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This article appears in the April 26, 2019 issue of Executive Intelligence Review.

Glimmerings of U.S.-China-Russia Economics Cooperation?

[Print version of this article]

President Donald Trump, speaking to a rally in Richmond, Kentucky on October 13, 2018.

April 18—Economic events in mid-April involving the United States, China and Russia included indications of a certain, small degree of collaboration among Presidents reviled as “authoritarian” by their London-led opponents. Their potential great-power cooperation, however, remains blocked by the fury of anti-Russia and anti-China propaganda in the United States. The inglorious end of Russiagate opens the possibility that that blockage might be defeated by a concerted mobilization that the LaRouche movement, and its publications such as this one, are leading.

China’s reaccelerating economic growth, combined with its adherence to the commitments President Xi Jinping made to President Donald Trump at their 2018 summit in Buenos Aires, have “paused” what was a decline toward recession from Trump’s two years of industrial recovery. This is now the view of many U.S. economists and financial analysts—while some of the same economists ironically claim that the Chinese upswing is entirely caused by unsustainable government credit and won’t last. Others say they don’t believe China’s figures!

That data, released by the Commerce Ministry on April 16 (April 17 in Asia) included first-quarter industrial production up by 6.5% from the same quarter of 2018 (compared to a 5.9% increase in the last quarter of 2018, from the last quarter of 2017).

Retail sales were up 8.7% (compared to 8.1%); fixed asset investment was up 6.3% (compared to 6.1%); property investment was up 11.8% (compared to 11.0%); surveyed unemployment was 5.2% (compared to 5.3%). The economy as a whole expanded by 6.4% (compared to 6.3%).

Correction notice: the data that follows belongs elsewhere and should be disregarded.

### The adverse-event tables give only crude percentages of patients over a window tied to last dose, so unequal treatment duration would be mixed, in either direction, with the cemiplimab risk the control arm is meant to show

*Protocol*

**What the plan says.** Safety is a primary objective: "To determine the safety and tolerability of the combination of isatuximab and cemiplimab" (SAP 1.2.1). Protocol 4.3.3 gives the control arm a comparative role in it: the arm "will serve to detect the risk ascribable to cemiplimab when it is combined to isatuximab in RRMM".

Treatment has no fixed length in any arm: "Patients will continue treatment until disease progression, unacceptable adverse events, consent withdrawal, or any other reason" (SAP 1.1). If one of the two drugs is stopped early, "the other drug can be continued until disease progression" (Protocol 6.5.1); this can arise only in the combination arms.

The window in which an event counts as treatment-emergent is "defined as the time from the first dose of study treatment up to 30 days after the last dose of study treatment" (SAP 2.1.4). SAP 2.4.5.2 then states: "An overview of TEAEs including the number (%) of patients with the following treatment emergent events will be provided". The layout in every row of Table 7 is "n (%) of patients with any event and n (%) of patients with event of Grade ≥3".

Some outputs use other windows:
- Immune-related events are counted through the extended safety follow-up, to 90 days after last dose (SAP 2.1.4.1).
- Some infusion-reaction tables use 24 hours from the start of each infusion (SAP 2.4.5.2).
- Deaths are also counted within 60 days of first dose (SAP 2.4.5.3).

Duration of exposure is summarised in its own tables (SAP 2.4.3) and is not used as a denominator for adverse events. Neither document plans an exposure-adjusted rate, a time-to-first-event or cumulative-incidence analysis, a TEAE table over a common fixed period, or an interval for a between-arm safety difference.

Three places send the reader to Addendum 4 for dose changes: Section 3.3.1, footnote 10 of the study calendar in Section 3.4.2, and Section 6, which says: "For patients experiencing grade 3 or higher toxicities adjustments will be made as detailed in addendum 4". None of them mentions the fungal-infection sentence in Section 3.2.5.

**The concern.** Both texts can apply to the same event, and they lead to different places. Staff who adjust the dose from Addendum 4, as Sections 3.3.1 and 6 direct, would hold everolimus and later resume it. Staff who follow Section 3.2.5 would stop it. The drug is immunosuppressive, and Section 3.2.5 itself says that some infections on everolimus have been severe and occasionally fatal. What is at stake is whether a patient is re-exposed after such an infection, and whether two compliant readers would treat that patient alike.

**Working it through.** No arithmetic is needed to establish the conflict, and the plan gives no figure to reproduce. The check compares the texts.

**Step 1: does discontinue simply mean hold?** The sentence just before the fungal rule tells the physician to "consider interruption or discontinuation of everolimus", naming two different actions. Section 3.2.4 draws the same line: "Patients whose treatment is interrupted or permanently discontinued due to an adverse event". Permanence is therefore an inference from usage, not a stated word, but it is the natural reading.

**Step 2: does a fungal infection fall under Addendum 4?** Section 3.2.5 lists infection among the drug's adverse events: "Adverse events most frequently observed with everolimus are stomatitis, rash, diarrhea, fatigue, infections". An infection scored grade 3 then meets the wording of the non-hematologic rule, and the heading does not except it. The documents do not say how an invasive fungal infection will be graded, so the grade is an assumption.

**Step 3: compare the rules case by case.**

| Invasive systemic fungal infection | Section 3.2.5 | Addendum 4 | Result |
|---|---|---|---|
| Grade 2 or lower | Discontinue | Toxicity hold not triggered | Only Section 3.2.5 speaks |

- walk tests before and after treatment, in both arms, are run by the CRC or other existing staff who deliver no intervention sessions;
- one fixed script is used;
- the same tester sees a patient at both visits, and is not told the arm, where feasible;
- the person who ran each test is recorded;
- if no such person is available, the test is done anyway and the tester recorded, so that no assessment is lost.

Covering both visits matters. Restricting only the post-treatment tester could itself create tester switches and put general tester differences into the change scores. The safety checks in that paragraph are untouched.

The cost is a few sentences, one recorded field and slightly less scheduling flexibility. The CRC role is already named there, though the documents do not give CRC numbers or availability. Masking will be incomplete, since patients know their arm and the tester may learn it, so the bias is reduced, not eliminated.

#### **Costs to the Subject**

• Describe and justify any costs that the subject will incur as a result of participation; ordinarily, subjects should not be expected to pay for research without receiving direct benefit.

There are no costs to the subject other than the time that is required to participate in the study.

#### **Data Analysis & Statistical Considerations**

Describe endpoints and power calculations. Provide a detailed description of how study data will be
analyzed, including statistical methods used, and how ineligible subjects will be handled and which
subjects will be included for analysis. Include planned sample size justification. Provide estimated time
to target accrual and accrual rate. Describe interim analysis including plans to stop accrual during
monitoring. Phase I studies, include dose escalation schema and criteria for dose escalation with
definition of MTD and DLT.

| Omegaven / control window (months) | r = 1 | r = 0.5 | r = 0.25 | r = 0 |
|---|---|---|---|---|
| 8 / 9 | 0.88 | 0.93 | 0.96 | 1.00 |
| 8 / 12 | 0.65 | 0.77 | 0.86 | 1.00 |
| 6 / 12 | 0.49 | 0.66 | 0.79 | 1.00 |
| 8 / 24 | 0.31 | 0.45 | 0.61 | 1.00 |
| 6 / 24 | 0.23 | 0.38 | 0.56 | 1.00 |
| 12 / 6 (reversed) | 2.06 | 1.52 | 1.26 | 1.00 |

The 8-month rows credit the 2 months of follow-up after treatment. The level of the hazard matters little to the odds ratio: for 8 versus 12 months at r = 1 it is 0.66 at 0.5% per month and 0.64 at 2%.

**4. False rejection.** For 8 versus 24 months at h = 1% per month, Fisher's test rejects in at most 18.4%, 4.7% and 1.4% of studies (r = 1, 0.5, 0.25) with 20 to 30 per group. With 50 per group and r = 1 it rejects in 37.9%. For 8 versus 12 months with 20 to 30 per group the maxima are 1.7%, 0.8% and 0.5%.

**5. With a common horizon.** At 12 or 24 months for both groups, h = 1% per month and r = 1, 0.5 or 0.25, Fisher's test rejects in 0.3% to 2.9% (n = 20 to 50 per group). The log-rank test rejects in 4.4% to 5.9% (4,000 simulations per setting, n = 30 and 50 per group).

Going along with the reaccelerated growth in China, is the prospect of a U.S.-China agreement on trade. China’s first-quarter exports also rose compared to the 2018 first quarter, but exports to the United States fell by 3.6%. American exports to China rose 21%, with a big increase in semiconductors exports, soybean sales and aircraft. Consequently, the U.S. trade deficit fell in January, and then dropped sharply in February below $50 billion, at $49.1 billion; and the trade deficit with China fell to $30.1 billion, nearly $8 billion below what it was running last summer and fall.

President Xi’s commitments to President Trump made in Buenos Aires are clearly being carried out. This will save U.S. first-quarter GDP growth from falling below a 2% annual rate. China’s export growth is coming from countries of the Belt and Road Initiative. World trade as a whole actually fell in the period through January, according to data from the Netherlands Bureau for Economic Policy Analysis.

Reuters reported April 16, from “two sources familiar . . .,” a story really not exclusive or new: The U.S. trade negotiations team has made significant concessions in getting China to stop industrial subsidies, and on the so-called enforcement mechanism: China made legal changes regarding industrial property rights and joint-venture requirements. Thus an agreement has come nearer.